When so many global concerns clamour for the attention of religious leaders, why on earth are they even considering talking about the church calendar? Isn’t it a case of displacement activity of the first order?
These are waters to venture into warily. Blood has been spilt over the date of Easter. For the Saxon church in England, Bede tells us, it was a big point of dispute between those who followed Roman use, and those who adhered to the old Irish calendar. When a royal husband and wife observed different customs, there were years when for a whole week, one would still be fasting while the other feasted merrily away.
When I was a chorister and (God forbid!) my thoughts wandered during the sermon, I used to amuse myself deciphering the complex rules set out in the Book of Common Prayer to calculate the date of Easter. My head would spin with Sunday Letters, Epacts, Golden Numbers and long division by 19. I even wrote an article about it for the school magazine, arguing that we should fix the date of Easter on the second Sunday of April. Not only would it be so much simpler, and make life more convenient for a lot of people, and enable Christians across the world to celebrate the resurrection on the same day, but it would also mean more reliable bank holiday weather and considerably increase the frequency on which Easter Day fell on my birthday.
There is, clearly, a strong ecumenical case for Christendom to observe a single liturgical calendar. Nobody would dispute that. It’s impressive that even Islam in its bitterly divided state observes the same (lunar) calendar, as of course does Judaism. So I’m all for top-level discussions about whether agreement about the date of Easter could be reached by the world’s historic churches.
But I’d need persuading to think it’s right to disconnect the date of Easter from a long history of determining it in the way we currently do. Here’s why.
Firstly, its origins go back centuries before the Christian era itself. Easter Day falls on the first Sunday after the Paschal Moon which is the first full moon after the spring equinox. (There were debates about what happened when the full moon fell on a Sunday, and whether it counted if that was the equinox itself.) It’s the Paschal Moon that determines the date of the Jewish Passover on the night following 14 Nisan. So the Christian Easter is hard-wired to Judaism and the Festival of Passover. This is made much of in the New Testament where the passion and resurrection accounts are shot through with passover imagery. It’s not too much to say that the entire biblical theology of Jesus’ death and resurrection is premised on it. We should not sacrifice it.
Second, this close relationship between the Jewish and Christian calendars is a vital link between our two faith traditions. Holy Week and Easter texts have always had a special regard for Jewish rites and ceremonies taking place at precisely the same time of year. Our two faiths are uniquely held together by scripture, history, covenant, and also by our common observance of time. It would be a bad mistake to weaken the calendrical and liturgical threads that bind us together. (I should declare an interest here and admit that I write as a Christian of Jewish background.)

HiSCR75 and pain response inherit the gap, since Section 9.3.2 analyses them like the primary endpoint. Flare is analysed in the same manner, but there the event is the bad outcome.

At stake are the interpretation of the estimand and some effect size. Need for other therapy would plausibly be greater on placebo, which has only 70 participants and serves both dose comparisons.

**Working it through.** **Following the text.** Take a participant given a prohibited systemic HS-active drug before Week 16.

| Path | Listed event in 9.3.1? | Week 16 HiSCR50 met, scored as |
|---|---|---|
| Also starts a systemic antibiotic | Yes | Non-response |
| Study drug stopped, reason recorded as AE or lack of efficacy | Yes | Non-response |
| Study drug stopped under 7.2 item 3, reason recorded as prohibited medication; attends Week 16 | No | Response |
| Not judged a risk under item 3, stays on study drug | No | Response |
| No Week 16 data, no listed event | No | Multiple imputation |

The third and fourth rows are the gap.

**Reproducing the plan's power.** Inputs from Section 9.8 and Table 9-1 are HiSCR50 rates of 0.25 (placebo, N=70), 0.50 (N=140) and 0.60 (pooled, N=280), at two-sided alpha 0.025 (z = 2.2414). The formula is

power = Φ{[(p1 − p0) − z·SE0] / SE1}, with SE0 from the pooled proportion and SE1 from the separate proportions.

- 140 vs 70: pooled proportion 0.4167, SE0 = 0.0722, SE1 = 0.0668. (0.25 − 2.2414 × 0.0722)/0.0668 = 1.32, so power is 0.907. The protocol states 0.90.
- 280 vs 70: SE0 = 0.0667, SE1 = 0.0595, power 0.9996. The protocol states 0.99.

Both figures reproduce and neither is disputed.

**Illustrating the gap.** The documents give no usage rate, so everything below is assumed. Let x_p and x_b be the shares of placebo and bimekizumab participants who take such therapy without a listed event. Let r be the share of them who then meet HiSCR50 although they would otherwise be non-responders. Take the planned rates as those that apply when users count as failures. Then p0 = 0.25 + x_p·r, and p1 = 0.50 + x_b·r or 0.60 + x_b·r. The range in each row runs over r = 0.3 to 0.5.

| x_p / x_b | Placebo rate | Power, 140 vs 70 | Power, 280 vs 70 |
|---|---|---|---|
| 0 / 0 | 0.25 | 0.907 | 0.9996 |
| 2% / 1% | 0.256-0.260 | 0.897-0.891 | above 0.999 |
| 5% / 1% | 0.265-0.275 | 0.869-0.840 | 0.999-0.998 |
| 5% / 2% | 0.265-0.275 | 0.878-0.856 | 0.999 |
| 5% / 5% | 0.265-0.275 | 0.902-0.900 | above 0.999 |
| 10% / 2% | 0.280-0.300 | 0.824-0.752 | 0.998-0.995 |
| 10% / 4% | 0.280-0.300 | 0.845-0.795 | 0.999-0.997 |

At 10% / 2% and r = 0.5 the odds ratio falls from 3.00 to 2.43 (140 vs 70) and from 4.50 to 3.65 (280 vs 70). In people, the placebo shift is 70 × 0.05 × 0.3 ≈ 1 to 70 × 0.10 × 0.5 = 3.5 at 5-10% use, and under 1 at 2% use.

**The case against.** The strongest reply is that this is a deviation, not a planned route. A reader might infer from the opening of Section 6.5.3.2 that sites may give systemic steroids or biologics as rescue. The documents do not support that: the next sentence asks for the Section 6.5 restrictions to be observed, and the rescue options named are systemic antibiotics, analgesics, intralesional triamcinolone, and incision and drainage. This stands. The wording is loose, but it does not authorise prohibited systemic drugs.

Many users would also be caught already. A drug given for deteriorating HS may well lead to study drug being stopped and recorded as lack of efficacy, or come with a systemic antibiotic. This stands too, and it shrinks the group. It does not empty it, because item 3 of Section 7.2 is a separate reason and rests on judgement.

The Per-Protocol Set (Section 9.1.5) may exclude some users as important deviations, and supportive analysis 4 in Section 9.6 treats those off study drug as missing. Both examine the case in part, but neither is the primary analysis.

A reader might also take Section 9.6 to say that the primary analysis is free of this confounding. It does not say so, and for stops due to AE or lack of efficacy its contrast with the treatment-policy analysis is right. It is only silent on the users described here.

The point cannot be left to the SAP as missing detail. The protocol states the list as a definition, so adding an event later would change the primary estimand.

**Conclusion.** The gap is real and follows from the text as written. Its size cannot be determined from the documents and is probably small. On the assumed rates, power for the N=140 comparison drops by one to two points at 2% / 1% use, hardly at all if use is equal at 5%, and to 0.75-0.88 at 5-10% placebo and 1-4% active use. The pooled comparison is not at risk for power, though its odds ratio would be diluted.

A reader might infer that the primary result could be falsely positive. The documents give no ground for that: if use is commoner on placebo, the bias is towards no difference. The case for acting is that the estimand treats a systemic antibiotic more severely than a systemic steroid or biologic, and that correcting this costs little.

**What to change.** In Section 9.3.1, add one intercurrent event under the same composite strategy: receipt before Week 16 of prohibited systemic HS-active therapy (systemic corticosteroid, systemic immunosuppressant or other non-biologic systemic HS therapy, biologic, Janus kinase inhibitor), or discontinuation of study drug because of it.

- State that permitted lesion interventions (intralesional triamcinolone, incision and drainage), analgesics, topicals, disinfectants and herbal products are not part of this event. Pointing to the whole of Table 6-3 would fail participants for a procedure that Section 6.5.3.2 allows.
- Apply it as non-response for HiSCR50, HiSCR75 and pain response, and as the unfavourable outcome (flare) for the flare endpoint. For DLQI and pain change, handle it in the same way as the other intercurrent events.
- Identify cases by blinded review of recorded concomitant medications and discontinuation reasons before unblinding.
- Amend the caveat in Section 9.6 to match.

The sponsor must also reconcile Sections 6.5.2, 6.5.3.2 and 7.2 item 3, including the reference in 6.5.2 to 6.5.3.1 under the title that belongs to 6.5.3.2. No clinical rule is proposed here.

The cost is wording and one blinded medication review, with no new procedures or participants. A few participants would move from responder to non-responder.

Third, the calculation of Easter, involving as it does the movements of sun, moon and earth, gives our feasts and fasts a dimension that is nothing less than cosmic. Astronomy and our concept of time comes into things. It tells us that what we do as people of faith is intimately connected to physical science and mathematics. You could say that the universe is ‘aware’ of and ‘interested’ in when and how we celebrate the passion and resurrection of Jesus. That is to say, Easter is of cosmic importance. It involves the whole of creation. It isn’t any old date in springtime that happens to suit us.
I believe that our capacity for religious imagination is at stake here. The prosaic ‘second or third Sunday in April’ could never capture the rich theology that I’ve outlined. Easter would be cut adrift from a truly ancient religious history. It would have severed its relationship with astronomy and mathematics that makes it a festival not only of human but of universal significance. The symbolism of the paschal season which is the pivot of the entire year would be impoverished. A glory would have departed.
Easter, with its idiosyncratic and rather wonderful variation of date, compels us to notice it and adjust our lives around it. It’s that way round. I’m just not persuaded by arguments from convenience. However, as I said, I’m all for worldwide Christianity agreeing on a matter that shouldn’t divide us. I’d have thought that nowadays there was sufficient consensus about the calendar to achieve this. So by all means, let an ecumenical conversation happen. But please don’t let’s give up on such a long and rich paschal tradition too quickly.